PureInsight | December 21, 2023
[PureInsight.org] After reading a fellow practitioner's article titled 'Neither Envy nor Praise, Detachment and Moderation,' I agree with their understanding that praising others should be done with caution. Flattery is certainly not appropriate, but even when it is genuine and heartfelt praise, it should be exercised with care.
Reflecting on myself, many times I have become complacent, carried away, and even arrogant due to others' praise and compliments. I have even held onto the words of praise from others for many years, occasionally bringing them up to bolster my self-esteem. In short, once words of praise enter one's ears and heart, they are difficult to forget.
Fellow practitioner A is very willing to commend people, not necessarily to flatter, but it has become a habit to praise others. She can easily notice the strengths of others and always give a thumb up, saying "well done" or "great job," and so on. Fellow practitioner B enjoys being recognized by others and greatly appreciates A's words. When they meet, B often talks incessantly while A continues to say "excellent." Afterwards, B takes pride in sharing A's praise with others and self-praising.
Later on, B passed away due to illness. In fact, I was familiar with B, a fellow practitioner with many good characters. However, she had a hot temper and often argued with her family. I had known about this for a long time but did not point it out because I was unwilling to offend her. Instead, I always preferred to listen to her talking about how she improved herself. During her illness, I finally pointed out her temper issue and reminded her to be mindful of it. Fellow practitioner B accepted it completely. However, sadly, it was too late. I had known her for many years, and our conversation pattern had always been listening, acknowledging, and praising. I regret being too selfish; I listened to Aunt B talking about her progress and found it beneficial. I learned a lot from her, but I did not fulfill my responsibility as a fellow practitioner. I never addressed her obvious issues, fearing that it would hurt her pride, and I never reminded her until the end.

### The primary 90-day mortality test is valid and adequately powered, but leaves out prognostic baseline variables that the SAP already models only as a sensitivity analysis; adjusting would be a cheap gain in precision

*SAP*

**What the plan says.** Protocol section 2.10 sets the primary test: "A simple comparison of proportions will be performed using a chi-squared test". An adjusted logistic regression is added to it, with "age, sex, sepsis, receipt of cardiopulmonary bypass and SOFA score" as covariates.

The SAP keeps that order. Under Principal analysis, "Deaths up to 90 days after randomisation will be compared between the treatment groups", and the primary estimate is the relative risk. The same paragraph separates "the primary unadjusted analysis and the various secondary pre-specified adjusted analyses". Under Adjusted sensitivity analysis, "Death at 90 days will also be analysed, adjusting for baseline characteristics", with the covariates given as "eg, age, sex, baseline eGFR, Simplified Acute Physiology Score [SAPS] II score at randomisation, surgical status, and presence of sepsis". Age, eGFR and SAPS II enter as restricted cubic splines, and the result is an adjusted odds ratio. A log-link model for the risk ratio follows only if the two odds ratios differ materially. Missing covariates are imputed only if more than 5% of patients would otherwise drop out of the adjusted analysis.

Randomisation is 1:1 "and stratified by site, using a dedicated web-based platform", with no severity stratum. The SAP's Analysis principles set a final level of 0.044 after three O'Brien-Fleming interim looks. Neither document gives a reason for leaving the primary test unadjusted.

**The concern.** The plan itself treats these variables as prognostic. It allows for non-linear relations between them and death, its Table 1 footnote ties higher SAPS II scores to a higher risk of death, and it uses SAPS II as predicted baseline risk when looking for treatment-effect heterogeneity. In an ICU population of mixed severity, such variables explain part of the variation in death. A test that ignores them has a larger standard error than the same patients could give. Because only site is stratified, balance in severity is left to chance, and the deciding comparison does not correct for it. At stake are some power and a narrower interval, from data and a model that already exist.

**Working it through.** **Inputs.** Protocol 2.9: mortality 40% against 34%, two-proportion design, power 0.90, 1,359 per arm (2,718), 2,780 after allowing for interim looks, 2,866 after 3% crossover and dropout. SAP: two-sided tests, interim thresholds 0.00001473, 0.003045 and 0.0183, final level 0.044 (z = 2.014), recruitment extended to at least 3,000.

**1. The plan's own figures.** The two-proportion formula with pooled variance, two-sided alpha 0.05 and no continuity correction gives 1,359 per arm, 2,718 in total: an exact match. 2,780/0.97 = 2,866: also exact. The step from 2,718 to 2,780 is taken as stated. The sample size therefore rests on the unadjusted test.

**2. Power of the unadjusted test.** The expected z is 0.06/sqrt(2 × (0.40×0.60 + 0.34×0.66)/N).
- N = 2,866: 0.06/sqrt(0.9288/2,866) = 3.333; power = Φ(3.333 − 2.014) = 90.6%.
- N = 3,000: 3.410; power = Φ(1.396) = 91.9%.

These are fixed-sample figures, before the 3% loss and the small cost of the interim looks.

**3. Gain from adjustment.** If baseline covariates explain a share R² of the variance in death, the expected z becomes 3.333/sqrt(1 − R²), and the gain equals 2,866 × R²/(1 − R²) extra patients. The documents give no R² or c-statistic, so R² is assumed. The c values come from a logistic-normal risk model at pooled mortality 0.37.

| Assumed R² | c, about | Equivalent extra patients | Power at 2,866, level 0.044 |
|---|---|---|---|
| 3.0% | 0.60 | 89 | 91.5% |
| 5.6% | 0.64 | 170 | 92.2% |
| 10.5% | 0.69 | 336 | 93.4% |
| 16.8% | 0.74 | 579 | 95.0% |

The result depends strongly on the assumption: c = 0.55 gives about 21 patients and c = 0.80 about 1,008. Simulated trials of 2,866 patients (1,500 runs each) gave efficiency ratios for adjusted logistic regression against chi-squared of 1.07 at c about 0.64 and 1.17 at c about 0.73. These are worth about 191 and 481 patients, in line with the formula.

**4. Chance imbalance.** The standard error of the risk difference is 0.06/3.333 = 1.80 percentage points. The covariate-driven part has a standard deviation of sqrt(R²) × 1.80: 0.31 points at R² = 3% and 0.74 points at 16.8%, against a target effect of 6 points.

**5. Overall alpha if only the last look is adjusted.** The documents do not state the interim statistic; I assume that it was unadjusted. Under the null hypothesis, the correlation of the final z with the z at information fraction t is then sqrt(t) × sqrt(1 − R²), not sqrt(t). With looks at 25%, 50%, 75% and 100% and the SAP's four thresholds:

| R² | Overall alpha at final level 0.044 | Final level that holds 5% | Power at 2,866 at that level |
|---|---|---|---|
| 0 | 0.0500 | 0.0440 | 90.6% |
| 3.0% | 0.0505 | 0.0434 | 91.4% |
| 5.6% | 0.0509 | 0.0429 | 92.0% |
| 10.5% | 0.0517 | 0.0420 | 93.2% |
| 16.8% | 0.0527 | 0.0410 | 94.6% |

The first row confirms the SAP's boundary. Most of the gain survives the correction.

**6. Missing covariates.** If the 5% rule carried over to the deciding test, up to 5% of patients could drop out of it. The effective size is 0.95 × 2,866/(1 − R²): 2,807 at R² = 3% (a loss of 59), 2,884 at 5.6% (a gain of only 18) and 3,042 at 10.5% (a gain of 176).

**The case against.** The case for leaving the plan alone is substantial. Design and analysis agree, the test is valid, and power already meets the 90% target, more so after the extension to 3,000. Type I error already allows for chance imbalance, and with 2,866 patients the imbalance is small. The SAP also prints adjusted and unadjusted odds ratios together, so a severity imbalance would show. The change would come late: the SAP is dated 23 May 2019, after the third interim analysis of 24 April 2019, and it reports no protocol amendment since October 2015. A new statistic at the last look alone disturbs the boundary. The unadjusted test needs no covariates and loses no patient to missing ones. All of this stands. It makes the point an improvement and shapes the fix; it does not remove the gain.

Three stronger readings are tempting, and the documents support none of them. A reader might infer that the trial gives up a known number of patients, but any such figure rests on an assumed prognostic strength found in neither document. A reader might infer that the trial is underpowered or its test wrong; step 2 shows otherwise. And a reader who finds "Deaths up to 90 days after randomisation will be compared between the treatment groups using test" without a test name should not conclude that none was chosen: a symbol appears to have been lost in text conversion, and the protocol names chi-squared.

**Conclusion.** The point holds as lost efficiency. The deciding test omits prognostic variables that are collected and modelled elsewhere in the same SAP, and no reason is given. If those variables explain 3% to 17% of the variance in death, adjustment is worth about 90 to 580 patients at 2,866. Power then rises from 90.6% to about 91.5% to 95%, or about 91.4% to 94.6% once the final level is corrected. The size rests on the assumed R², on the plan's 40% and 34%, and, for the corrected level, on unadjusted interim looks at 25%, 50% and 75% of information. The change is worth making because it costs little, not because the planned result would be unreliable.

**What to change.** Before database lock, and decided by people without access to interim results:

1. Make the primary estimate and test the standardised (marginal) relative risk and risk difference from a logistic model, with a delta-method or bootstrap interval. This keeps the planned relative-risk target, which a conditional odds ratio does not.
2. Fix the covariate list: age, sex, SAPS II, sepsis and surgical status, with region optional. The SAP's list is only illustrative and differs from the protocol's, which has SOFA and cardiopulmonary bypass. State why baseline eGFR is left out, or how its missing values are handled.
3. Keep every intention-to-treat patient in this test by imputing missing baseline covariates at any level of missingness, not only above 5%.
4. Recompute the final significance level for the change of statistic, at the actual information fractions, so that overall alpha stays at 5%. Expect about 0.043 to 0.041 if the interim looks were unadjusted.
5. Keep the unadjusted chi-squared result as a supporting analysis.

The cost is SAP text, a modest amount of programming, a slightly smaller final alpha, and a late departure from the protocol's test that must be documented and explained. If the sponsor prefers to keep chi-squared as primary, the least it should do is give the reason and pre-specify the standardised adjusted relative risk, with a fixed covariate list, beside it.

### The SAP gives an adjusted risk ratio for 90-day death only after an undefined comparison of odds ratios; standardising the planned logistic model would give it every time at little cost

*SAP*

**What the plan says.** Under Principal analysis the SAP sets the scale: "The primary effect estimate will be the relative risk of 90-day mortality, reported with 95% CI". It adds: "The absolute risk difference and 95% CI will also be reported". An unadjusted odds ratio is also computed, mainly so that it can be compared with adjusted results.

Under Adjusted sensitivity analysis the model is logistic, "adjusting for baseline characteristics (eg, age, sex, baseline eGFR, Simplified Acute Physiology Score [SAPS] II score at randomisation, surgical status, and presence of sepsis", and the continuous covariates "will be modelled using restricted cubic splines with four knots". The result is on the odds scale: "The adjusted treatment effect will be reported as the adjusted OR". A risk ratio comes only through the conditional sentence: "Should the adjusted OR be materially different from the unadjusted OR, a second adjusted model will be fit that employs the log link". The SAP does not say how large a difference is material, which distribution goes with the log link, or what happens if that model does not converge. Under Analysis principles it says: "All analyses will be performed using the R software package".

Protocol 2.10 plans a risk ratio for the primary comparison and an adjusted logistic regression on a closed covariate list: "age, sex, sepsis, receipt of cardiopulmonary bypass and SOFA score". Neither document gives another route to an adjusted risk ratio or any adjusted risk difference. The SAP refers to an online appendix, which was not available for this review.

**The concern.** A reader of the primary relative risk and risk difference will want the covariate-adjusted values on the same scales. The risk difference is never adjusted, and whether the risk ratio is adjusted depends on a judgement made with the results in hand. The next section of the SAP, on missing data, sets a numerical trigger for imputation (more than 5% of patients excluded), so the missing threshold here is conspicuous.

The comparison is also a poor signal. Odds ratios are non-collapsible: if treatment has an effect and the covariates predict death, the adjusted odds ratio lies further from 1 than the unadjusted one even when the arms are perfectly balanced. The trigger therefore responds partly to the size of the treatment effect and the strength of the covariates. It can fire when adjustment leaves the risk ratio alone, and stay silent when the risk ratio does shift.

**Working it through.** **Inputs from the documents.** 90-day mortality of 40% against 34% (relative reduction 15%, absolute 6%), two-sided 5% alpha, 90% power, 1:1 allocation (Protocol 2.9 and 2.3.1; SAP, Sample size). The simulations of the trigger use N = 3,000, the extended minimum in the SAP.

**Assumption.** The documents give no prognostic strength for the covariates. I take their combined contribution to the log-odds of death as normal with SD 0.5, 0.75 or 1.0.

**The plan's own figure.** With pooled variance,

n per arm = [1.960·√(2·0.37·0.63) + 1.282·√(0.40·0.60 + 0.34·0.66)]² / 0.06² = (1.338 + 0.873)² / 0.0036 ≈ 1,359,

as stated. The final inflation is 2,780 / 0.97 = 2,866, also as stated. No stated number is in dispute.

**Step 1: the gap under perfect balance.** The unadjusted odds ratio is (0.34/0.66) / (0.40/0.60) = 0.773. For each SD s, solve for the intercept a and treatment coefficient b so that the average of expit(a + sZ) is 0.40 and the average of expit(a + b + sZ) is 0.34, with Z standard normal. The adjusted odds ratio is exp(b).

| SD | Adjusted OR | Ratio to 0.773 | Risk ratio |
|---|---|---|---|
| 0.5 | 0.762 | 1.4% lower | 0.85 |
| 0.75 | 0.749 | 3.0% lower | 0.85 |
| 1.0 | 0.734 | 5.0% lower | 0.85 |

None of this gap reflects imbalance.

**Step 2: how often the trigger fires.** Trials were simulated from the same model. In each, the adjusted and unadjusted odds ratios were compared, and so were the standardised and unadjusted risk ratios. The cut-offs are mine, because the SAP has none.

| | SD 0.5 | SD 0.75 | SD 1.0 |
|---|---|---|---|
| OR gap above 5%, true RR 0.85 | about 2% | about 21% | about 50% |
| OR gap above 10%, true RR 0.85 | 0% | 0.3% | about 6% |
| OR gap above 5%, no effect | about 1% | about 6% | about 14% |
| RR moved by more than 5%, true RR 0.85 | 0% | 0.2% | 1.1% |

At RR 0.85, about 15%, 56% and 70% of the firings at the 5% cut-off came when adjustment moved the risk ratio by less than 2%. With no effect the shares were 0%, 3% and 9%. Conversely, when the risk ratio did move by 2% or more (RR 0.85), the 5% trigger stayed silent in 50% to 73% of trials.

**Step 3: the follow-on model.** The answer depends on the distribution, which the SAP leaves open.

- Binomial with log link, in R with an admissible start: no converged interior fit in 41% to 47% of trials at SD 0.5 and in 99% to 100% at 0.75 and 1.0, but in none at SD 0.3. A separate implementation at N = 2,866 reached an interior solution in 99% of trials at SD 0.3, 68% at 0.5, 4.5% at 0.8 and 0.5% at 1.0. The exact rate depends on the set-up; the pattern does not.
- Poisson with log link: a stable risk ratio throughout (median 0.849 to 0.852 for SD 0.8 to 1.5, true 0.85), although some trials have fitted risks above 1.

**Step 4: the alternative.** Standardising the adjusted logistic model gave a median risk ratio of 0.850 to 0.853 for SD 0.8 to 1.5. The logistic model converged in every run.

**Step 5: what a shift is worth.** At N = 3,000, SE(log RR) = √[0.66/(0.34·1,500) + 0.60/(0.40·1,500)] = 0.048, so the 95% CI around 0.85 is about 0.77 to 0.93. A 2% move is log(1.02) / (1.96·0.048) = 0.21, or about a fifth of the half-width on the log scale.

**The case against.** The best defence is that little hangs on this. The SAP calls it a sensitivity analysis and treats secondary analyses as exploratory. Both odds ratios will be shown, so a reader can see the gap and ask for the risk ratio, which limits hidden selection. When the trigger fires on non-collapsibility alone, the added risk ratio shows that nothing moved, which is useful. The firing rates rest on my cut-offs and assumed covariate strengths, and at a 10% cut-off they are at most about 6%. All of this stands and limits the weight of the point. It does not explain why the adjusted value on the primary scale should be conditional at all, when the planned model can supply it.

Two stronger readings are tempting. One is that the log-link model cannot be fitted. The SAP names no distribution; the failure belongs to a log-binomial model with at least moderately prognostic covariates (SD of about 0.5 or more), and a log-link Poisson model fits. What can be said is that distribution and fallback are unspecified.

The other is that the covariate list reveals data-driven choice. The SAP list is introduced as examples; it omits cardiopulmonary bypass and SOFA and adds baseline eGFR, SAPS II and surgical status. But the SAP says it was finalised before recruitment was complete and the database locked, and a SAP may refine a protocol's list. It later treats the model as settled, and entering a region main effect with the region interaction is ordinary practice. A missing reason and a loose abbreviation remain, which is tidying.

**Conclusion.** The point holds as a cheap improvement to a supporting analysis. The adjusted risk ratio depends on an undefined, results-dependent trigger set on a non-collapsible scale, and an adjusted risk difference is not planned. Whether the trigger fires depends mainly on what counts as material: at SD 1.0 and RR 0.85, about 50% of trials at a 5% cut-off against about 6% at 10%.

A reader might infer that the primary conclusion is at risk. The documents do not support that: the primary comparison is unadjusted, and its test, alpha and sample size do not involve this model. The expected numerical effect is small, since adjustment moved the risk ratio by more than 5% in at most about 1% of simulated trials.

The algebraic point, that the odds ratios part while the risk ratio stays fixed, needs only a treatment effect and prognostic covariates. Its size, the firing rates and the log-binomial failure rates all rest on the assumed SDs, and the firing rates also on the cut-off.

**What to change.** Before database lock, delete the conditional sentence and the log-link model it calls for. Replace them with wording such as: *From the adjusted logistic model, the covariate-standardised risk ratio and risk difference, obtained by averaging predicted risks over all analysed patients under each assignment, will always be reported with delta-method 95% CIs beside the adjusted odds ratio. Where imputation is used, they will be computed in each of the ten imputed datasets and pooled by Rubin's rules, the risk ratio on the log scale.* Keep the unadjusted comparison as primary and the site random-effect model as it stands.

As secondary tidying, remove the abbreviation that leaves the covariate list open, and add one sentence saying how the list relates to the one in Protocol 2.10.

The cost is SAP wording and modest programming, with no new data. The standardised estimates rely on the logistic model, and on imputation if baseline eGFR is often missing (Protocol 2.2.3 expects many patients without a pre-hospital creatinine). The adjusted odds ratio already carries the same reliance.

Actually, before this time, I had a similar lesson. Fellow practitioner Aunt C was also very diligent but had a strong ego. I noticed this as well but I only praised her diligence without ever pointing out her issues. Later, C also passed away due to illness.
I realize that praise and compliments are indeed a test for fellow practitioners. If the practitioner being praised has a good Xinxing, perhaps it is fine because they probably can remain unaffected by words of praise. However, if the practitioner being praised lacks a strong foundation in their Xinxing, it is really no different from 'puffing them up.' It can encourage the fellow practitioner's self-inflation and harm them.
Master said in Teaching the Fa at the 2002 Fa Conference in Boston, “Of course, I often praise you as well, like ‘Dafa disciples are remarkable, magnificent,’ and ‘You've done so well.’ But too many of these words doesn't do you a lot of good. Many times when Master sees that you're doing so well, I keep my happiness for you to myself.”
I realize that as cultivators, we not only need to eliminate our own jealousy but also learn to be happy for others. At the same time, we should also think of the fellow practitioner's cultivation. If we see a fellow practitioner doing well, it is best to silently praise them in our hearts without expressing it, not putting them to the test. It is best to quietly be happy for them. I feel that many times when I compliment others, there are underlying selfish motives, trying to build closer relationships and keep interpersonal attraction, rather than genuinely caring for the other person.
Master said in A Cultivator is Naturally Part of It from Essentials for Further Advancement, “For a cultivator, all the frustrations he comes across among everyday people are trials, and all the compliments he receives are tests.”
In Zhuan Falun, Master talked about demons praising cultivators. For example: “A demon can also praise you and tell you how high your level is, what a great Buddha or a great Tao you are, and that it thinks that you are terrific—those are all phony.” And “He gives you a few complimentary words and teaches you something. If you accept it, your gong will be messed up.”
From this, I understand that praise and compliments are indeed tests and common tactics used by demons and so-called 'gods' to interfere with cultivators.
Chinese version: https://www.zhengjian.org/node/285234